Baahubali: The Beginning
Original Title: బాహుబలి: The Beginning
Release Date: July 10, 2015
Director: S.S. Rajamouli
Story by: K.V. Vijayendra Prasad
Screenplay by: S.S. Rajamouli
Cast: Prabhas, Rana Daggubati, Anushka Shetty, Tamannaah, Ramya Krishnan, Sathyaraj, Nasser
It took nearly a year for Baahubali: The Beginning to make it all the way to my part of the world— touted as the biggest production ($18M USD) in the history of Indian cinema (where the average semi-commercial production ranges between $3-8M USD), it broke a lot of records for the industry. It even managed to crack the Top10 at the American BoxOffice on its opening weekend , even though a year later it seemed to fickle in the other international markets where it’s been opening .
I still believe timing and immediacy is everything when opening a movie. Baahubali — and the grandeur entertainment of S.S. Rajamouli — missed its initial buzz then. My affair with Telugu cinema isn’t the best, it’s probably the one regional cinema I’ve had less success with. However, my relationship with what I’ve seen from Rajamouli has been its only salvation… Magadheera , Eega; I enjoyed them both.
Baahubali: The Beginning, as its subtitle indicates, tells the origin story of a young man named Shiva (Prabhas), who survived an attack in the ancient kingdom of Mahishmati, when his mother the Queen (Krishnan) managed to save his life by sacrificing hers. Adopted by a couple of local villagers, Shiva grows up strong thinking he’s their child, and obsessed with the waterfall that his biological mother died pointing at. What follows is, of course, a tale of revenge, honor and bravery sprinkled with majestic visuals, musical numbers, epic battles and beautiful scenes of decapitations, only the way Rajamouli can do.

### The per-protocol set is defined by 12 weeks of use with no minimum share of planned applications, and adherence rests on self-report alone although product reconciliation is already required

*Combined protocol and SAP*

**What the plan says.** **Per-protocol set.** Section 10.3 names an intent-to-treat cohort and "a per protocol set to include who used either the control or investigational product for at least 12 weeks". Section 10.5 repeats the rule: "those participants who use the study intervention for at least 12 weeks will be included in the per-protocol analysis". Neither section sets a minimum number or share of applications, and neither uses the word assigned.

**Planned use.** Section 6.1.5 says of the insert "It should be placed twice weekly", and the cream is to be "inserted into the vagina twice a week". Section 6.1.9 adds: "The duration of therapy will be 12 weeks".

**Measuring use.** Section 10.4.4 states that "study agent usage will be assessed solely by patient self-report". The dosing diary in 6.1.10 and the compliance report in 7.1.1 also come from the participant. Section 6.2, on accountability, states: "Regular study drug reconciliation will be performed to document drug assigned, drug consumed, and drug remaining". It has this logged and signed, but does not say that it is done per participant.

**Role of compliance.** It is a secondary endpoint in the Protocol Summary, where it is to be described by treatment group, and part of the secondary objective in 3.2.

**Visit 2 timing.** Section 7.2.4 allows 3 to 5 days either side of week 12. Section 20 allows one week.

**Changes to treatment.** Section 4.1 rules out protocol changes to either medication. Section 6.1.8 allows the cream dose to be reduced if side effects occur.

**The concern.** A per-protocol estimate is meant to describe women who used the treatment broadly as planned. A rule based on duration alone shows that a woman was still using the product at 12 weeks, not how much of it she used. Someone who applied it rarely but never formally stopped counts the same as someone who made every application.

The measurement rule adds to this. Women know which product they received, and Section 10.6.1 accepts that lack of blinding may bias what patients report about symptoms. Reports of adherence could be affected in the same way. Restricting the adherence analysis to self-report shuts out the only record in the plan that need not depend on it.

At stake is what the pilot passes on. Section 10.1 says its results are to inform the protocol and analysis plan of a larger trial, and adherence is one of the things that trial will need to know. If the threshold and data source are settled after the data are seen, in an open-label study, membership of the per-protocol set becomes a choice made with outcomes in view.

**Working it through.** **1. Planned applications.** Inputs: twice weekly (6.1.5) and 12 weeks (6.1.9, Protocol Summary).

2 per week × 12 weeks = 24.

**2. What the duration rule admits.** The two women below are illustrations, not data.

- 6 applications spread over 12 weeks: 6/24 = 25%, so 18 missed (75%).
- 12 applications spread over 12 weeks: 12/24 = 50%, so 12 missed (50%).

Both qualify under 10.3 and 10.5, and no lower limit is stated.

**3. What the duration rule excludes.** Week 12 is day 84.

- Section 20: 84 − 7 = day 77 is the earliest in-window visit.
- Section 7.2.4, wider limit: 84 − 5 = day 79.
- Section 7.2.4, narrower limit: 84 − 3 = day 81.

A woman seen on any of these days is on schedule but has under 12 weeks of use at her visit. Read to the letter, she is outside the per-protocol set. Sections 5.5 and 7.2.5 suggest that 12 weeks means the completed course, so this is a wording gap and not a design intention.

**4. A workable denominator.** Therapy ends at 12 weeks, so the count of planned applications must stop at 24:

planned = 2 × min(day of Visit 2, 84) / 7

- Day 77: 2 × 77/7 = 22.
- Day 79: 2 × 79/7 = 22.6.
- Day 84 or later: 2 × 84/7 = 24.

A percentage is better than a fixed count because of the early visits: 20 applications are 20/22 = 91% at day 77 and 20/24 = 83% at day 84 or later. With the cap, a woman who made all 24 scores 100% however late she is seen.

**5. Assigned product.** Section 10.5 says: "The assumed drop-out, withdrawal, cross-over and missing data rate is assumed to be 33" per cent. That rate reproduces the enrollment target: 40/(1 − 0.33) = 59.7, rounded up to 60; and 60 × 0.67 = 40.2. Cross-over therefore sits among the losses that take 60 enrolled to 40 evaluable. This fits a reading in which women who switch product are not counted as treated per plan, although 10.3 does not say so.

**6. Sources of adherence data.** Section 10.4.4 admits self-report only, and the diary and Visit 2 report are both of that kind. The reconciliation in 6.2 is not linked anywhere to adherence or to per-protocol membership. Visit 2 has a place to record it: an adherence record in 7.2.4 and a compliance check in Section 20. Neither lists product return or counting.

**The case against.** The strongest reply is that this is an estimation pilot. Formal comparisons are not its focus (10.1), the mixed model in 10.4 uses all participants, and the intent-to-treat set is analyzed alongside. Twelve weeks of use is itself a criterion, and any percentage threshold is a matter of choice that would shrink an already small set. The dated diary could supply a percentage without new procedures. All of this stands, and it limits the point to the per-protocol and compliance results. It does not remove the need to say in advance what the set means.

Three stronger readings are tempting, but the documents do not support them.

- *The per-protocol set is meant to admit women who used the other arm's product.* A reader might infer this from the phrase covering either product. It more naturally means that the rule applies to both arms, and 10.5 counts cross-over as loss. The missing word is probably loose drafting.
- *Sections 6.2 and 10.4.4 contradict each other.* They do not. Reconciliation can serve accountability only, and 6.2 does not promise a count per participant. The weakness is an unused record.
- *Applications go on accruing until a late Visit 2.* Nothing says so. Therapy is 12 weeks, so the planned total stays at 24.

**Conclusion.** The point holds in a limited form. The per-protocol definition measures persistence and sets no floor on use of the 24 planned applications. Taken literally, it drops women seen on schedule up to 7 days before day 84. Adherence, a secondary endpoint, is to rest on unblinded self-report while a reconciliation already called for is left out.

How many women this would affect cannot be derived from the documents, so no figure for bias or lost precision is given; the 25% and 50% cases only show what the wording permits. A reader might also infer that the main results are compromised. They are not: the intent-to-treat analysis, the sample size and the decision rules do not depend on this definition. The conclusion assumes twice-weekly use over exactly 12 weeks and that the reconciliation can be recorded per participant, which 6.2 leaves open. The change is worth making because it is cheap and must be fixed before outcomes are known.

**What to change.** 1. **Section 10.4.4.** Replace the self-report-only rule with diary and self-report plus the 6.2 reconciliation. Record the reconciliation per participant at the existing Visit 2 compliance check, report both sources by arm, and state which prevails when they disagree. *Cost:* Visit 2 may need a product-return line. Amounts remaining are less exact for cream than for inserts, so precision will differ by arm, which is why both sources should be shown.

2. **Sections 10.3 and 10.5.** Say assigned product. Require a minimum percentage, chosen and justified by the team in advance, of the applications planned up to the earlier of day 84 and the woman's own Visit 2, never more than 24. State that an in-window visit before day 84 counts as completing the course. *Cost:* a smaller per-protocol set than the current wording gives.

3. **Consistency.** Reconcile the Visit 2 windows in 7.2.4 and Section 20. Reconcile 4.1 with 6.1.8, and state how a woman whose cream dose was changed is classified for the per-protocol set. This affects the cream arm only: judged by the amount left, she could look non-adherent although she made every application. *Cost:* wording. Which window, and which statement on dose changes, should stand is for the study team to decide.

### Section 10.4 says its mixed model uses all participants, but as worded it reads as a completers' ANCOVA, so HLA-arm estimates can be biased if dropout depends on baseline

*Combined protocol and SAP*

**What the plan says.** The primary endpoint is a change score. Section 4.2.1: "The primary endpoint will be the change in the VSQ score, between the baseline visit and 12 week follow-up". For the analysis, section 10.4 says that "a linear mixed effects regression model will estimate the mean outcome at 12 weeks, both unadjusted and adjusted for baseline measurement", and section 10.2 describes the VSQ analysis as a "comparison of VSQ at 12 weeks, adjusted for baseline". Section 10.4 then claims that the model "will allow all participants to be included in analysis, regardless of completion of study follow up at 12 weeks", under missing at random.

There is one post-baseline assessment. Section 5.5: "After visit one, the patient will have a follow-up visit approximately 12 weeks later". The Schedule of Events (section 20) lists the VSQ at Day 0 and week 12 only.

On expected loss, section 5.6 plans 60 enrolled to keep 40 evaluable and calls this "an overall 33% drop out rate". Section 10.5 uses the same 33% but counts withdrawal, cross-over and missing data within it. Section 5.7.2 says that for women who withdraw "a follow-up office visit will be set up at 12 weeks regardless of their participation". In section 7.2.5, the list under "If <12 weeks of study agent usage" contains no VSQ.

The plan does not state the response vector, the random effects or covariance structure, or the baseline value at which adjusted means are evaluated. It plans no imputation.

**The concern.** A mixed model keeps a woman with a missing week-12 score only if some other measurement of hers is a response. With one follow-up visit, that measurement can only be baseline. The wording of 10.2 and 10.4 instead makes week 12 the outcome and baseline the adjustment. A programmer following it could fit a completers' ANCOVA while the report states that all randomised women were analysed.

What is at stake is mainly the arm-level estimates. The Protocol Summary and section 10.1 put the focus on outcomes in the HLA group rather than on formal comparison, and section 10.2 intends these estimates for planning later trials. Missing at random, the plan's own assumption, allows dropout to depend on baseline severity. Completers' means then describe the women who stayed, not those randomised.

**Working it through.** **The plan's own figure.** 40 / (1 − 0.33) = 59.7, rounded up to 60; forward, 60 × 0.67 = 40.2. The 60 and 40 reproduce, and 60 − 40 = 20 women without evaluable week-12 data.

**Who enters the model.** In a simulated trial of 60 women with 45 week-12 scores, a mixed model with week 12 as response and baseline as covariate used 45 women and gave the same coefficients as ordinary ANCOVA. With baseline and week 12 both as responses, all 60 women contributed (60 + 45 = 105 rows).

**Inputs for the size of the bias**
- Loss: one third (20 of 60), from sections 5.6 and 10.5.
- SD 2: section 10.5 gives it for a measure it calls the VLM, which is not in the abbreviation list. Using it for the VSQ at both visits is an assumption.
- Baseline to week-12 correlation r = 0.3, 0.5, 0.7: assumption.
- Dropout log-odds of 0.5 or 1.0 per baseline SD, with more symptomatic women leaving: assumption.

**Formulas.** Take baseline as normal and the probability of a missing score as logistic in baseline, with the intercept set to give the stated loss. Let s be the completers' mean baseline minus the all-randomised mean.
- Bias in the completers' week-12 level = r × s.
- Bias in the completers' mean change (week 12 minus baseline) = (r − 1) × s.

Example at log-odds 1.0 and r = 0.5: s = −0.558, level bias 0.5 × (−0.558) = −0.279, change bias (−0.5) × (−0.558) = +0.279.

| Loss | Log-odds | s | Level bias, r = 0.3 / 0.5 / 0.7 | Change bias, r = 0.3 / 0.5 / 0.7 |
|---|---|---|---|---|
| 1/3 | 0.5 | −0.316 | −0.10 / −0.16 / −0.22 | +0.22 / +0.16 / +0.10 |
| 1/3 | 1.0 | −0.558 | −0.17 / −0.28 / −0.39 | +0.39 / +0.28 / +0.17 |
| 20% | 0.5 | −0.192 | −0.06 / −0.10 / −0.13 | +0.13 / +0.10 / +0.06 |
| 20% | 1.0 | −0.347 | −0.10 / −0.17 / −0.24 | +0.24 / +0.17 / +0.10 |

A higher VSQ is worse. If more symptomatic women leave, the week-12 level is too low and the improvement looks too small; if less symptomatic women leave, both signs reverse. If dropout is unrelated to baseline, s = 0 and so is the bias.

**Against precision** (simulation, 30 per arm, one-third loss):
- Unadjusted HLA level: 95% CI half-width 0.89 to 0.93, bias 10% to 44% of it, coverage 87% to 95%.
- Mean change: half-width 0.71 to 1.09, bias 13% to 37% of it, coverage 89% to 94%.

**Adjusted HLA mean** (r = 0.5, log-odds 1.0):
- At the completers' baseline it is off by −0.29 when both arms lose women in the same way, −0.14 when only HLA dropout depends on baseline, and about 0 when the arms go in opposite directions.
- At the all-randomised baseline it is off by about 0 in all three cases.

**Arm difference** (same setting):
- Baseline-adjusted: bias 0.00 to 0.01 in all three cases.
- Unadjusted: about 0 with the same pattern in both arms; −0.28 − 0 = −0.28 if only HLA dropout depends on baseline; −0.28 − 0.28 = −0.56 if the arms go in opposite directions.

The film on itself is a typical masala in that there’s a wholesome hero who must defeat great evils, and there’s a heroine that becomes a muse [in number Dheevara [Spoilery MV]] to inspire and let the hero overcome the great waterfall that hides his kingdom. This mysterious muse turns out to be Avanthika (Tamannaah), a rebellious warrior from a group opposing King Bhallala Deva (Daggubati), who has kidnapped their Queen, Maharani Devasena (Shetty). All of it works as a build-up to the last 30 minutes which is all a massive battle— a cross between Lord of the Rings, 300 and Red Cliff (赤壁); which is magnificent as it is entertaining.
Sadly, the movie is barely 2hrs30min with credits included, which means you’re left not knowing what happens. The second part, Baahubali: The Conclusion is already halfway through production, almost doubling up its budget, hinting at the possibility of being the first VR movie . I can’t wait. April 2017 can’t come soon enough.